William & Mary Business Law Review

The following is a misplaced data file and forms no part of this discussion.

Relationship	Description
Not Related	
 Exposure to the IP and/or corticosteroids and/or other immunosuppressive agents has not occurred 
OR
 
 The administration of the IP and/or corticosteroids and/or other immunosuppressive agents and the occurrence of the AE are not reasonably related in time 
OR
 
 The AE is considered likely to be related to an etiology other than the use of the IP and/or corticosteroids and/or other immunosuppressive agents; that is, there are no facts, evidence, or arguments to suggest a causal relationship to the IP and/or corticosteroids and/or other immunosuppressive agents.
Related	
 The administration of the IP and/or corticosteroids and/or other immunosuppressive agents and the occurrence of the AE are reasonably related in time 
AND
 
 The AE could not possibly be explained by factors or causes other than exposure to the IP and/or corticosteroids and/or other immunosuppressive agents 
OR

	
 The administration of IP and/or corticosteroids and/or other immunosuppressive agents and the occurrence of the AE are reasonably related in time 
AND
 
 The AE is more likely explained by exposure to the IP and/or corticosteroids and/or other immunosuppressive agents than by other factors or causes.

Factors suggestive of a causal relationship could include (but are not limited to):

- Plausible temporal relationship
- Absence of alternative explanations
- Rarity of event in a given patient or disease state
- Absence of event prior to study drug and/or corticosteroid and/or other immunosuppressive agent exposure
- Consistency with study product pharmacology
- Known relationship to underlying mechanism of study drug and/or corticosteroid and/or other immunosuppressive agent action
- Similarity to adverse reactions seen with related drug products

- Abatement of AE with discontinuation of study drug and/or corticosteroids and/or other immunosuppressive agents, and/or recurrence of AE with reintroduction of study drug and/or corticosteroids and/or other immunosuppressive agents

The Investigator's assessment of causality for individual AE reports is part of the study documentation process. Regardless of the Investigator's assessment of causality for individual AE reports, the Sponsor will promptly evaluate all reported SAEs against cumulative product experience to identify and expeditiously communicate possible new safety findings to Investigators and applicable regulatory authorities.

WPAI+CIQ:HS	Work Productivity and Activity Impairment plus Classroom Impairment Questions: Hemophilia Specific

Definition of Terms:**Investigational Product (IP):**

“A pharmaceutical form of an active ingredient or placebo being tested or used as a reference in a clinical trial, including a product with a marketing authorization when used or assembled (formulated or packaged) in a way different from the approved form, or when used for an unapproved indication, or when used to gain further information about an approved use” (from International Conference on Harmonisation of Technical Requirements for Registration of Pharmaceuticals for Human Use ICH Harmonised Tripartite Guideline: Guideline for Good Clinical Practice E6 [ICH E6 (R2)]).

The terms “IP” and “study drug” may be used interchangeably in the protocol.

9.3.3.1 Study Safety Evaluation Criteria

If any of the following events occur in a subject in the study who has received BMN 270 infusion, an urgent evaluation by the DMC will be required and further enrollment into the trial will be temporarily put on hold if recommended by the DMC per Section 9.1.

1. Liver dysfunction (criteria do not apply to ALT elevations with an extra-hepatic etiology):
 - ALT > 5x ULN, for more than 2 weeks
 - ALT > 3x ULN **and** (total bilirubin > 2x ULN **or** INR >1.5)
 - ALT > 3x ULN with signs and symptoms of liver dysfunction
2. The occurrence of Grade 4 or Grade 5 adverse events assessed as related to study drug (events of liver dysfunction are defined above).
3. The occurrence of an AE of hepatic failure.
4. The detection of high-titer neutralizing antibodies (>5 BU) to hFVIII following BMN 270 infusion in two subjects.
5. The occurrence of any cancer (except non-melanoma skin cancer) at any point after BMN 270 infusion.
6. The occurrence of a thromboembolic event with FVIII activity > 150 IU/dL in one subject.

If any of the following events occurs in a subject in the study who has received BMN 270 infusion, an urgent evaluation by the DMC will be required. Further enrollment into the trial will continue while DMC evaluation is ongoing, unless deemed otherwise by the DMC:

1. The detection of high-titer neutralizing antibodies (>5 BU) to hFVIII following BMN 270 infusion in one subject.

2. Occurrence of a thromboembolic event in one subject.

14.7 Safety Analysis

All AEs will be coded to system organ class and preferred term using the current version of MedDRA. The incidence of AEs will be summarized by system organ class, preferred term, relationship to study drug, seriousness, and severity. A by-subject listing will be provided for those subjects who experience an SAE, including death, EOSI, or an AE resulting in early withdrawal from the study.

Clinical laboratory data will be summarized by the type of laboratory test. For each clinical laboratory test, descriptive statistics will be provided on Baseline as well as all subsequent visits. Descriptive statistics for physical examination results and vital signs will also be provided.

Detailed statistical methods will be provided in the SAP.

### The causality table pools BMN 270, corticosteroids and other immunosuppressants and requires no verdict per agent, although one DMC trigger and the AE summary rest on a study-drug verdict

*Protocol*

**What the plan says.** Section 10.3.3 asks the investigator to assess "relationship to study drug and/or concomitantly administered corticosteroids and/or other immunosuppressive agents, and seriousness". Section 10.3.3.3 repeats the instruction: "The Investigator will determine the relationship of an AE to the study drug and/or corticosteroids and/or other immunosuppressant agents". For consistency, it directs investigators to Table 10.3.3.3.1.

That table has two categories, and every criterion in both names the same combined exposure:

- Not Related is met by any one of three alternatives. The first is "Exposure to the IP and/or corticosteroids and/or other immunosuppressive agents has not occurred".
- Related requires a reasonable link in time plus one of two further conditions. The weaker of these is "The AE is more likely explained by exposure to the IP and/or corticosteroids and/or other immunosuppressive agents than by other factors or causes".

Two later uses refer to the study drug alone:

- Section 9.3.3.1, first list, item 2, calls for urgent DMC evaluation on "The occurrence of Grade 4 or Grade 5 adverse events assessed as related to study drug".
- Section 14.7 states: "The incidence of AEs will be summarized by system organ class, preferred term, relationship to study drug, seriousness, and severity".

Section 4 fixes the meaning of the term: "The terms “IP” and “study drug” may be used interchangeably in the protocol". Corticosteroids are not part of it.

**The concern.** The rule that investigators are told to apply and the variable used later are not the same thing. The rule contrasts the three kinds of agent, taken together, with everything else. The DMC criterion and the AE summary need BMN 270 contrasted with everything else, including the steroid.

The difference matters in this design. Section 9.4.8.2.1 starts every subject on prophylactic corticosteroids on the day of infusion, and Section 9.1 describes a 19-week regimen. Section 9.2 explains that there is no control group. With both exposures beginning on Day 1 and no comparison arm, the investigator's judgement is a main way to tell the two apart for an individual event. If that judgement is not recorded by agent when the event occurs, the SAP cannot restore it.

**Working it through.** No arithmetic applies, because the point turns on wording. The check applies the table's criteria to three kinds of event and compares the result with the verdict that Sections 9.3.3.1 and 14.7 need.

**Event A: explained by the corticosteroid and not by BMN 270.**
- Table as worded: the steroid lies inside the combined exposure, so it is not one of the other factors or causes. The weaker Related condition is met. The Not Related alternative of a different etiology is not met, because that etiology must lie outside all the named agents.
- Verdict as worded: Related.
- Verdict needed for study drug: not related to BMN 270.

There is a long history of Chinese firms raising capital on leading U.S. exchanges. These shares have proved attractive and are estimated at $1 trillion value, in spite of deep mismatches between Chinese internal approaches to corporate governance and those taken under U.S. securities regulations. Chinese listings of nonstate firms, particularly in the technology sector, had depended on a largely laissez-faire initial approach to the expansion through foreign listings, including tolerance of the opaque Variable Interest Entity (VIE) structures adopted as a means to bypass Chinese restrictions on foreign ownership. Concerns regarding data security had, however, prevented compliance by Chinese firms listed in the United States with audit inspection requirements, and these mismatches in the United States have now led to Chinese firms being on shaky ground on both sides of the U.S.-China fault-line. U.S.-listed Chinese companies have faced the looming threat of delisting under the Holding Foreign Companies Accountable Act (HFCAA), enacted in response to both non-compliance with audit inspection requirements and concerns about the opaque nature of VIEs and possibilities of Chinese state control. Admittedly, fears of mass delistings under the HFCAA in the near future have been allayed by Chinese agreement as to U.S. audit inspections, and the 2022 finding of two Chinese firms to be compliant with U.S. regulations. There remains, however, heightened levels of Chinese state involvement in the affairs of nonstate companies with further potential to bring strain, as Communist Party policies have changed dramatically in recent years, alongside heightened geopolitical tensions. The data concerns that had prevented audit inspections have not disappeared and, in fact, have grown. These, together with some other harmful Chinese state strategies impressed upon nonstate firms and preferences for Chinese firms to look inwards for capital, as well as a damaging trade war in semiconductors, present remaining concerns regarding investments in U.S.-listed Chinese firms. Immediate concerns regarding delistings under the HFCAA may have abated but there may be other firms for which compliance may be difficult, and there remains potential for future delistings, presenting risks for U.S. investors. These Chinese firms may find the exit voluntarily whilst the stream of U.S. listings by Chinese companies will slow. It will not yet amount to a decoupling, but investors should be wary.